My anthropology professor approached me a few months ago to inform me about this internship opportunity. At the time, I had no idea what Digital Humanities was or how it worked. While the idea of learning to program and putting together a digital project is daunting, I am excited to do in depth research on a topic that matters to me.
With my family originally coming from Sweden and Peru, I have always been interested in the histories of these nations. However, when one thinks of Peru, one immediately thinks of Machu Picchu and the Incas, as well as to indigenous traditions and culture. Thinking of Sweden on the other hand, it is easy to discount the importance of indigenous culture and how the modernization of Scandinavia has affected their lives and influenced their native culture and habitat. Across the world, indigenous peoples have been affected by industrialization and even environmentalist movements. Seen as a part of nature or as even less than human, indigenous peoples have struggled to maintain authority over their own landscapes and ways of life over the push from national governments to develop the land or even preserve it as national parks. From a national perspective, it may seem like the right course to take, but doing so oppresses and manipulates the ways in which indigenous peoples get to live their lives.
While the Sami People now have more authority in Scandinavia then they have in the past, their landscape is changing. Efforts to preserve the forests in the arctic and to find alternative sources of energy (both valid and important efforts) have had an impact on the ability of Sami to hunt and raise their reindeer. Originally, my research question was focused on how conservation efforts have affected the land available to the Sami and to look into how the government perceives these people and their community. Now, as I have had time to think, my question is adapting. While I was in Stockholm visiting my family over spring break, my aunt asked me about the application I had sent in for this internship. When I mentioned that I was curious as to how conservation and arctic development has impacted the Sami community, she pointed out that her summer home was located in a Sami community—far from where they are originally considered to be from in the Arctic Circle. I know that Sami people in the past were forced to integrate with Swedish “modern” society (learning the language, going to Swedish schools, etc), but how do the Sami associate themselves with Sweden today? What are their motives for migration and how has that changed over time? This is a broad question that must be narrowed down, but I hope to outline how different Sami communities across Sweden have developed and how they interact with their areas. I want to look into different factors that have influenced Sami migration and by looking into the different communities that have formed, see how they have both maintained and adapted their tradition.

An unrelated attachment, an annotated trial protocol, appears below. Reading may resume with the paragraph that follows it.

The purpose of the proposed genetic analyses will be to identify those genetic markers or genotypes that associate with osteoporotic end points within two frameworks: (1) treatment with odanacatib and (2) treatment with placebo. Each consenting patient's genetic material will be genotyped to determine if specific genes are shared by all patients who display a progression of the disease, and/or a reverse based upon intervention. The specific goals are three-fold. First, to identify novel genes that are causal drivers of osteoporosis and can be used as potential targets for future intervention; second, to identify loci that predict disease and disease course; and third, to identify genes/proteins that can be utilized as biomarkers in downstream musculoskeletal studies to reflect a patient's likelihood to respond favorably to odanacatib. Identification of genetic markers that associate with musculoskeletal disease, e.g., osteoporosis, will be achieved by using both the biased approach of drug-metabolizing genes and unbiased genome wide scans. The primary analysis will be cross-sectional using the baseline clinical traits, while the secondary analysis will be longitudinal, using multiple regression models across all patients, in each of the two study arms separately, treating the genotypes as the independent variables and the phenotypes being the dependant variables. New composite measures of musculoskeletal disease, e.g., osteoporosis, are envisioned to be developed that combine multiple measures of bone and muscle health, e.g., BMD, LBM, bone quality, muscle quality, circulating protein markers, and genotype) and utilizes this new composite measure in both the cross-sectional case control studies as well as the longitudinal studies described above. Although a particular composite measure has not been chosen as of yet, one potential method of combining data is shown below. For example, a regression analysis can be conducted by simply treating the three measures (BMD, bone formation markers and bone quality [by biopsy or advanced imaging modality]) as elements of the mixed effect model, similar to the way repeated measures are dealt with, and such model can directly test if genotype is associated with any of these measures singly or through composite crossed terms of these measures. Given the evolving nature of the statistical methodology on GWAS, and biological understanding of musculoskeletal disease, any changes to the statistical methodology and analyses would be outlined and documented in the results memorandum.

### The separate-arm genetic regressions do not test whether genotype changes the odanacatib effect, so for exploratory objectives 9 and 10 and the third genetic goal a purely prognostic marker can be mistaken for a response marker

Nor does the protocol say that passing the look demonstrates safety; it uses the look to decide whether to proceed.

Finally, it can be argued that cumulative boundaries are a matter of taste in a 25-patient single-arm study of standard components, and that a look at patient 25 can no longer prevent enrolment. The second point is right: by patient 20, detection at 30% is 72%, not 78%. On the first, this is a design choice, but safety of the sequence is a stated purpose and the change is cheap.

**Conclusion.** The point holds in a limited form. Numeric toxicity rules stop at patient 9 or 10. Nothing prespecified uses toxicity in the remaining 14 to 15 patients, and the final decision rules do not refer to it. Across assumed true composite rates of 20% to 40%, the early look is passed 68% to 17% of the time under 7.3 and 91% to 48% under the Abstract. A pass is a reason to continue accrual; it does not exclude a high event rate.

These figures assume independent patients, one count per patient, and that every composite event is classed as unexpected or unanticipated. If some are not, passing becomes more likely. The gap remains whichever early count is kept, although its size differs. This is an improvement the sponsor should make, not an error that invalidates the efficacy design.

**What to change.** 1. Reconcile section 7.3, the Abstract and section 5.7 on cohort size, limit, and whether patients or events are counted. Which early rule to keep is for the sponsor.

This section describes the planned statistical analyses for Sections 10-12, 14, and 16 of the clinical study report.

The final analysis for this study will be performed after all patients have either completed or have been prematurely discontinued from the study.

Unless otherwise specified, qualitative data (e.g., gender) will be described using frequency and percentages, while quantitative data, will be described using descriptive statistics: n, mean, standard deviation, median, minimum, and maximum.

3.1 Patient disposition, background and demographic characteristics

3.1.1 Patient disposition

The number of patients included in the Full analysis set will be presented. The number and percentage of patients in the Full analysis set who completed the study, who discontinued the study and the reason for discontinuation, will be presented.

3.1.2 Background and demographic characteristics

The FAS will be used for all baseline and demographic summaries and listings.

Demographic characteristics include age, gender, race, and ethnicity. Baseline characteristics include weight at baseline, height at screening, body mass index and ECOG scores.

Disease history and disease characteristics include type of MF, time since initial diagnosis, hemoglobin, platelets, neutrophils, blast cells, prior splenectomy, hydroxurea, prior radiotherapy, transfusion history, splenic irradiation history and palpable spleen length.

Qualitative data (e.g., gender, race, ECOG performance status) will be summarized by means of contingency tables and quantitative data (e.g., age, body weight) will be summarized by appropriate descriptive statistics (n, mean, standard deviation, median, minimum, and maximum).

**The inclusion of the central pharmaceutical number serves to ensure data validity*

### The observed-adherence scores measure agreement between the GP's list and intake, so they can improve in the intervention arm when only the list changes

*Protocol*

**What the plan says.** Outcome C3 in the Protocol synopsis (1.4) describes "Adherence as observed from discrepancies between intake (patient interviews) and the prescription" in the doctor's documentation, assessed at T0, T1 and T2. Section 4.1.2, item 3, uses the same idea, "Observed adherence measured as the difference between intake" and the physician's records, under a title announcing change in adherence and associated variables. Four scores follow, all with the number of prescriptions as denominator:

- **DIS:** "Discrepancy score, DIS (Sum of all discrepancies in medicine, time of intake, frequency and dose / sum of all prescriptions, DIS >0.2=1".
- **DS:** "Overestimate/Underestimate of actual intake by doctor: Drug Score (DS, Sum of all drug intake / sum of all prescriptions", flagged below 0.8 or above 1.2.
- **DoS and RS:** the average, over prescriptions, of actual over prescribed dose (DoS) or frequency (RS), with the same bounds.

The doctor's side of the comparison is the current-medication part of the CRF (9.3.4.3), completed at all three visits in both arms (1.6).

By doing this research, I hope to expose the importance of indigenous communities and their treatment. The removal of authority and legitimacy from indigenous peoples is a problem that exists across the world. Here in the United States Native Americans at Standing Rock, North Dakota have struggled and fought to maintain their mother—their home. In my Culture and the Environment Class, I watched a documentary about how the Beaver Lake Cree Nation in Alberta, Canada, has been removed access from a lake that is rightfully theirs. Yet, through it all, these people persist, and I wish to humanize them in ways that many people are unable to understand. These communities are strong and determined, even if their ways of life are perceived as inferior by others.
I am planning on using GIS to do digital mapping in order to display Sami migration in Sweden. I want to mark various Sami communities across the nation and describe the interaction with other people in the area as well as how they got to be where they are. This will not be a simple task. My question must be narrowed down and refined in order to achieve my goal in the six weeks that I have. Furthermore, I am unsure of how I will conduct my research. I am currently looking into different Swedish census websites and I plan to look at government documents as well, but I am not sure how consistent or informational my data will be in terms of what I am looking for. But overall, I am confident that this project will have the potential to create an impact. I am excited to get the opportunity to use Digital Humanities to portray my research. Digital Humanities gives me the ability to share on a wider scale than I could have ever imagined.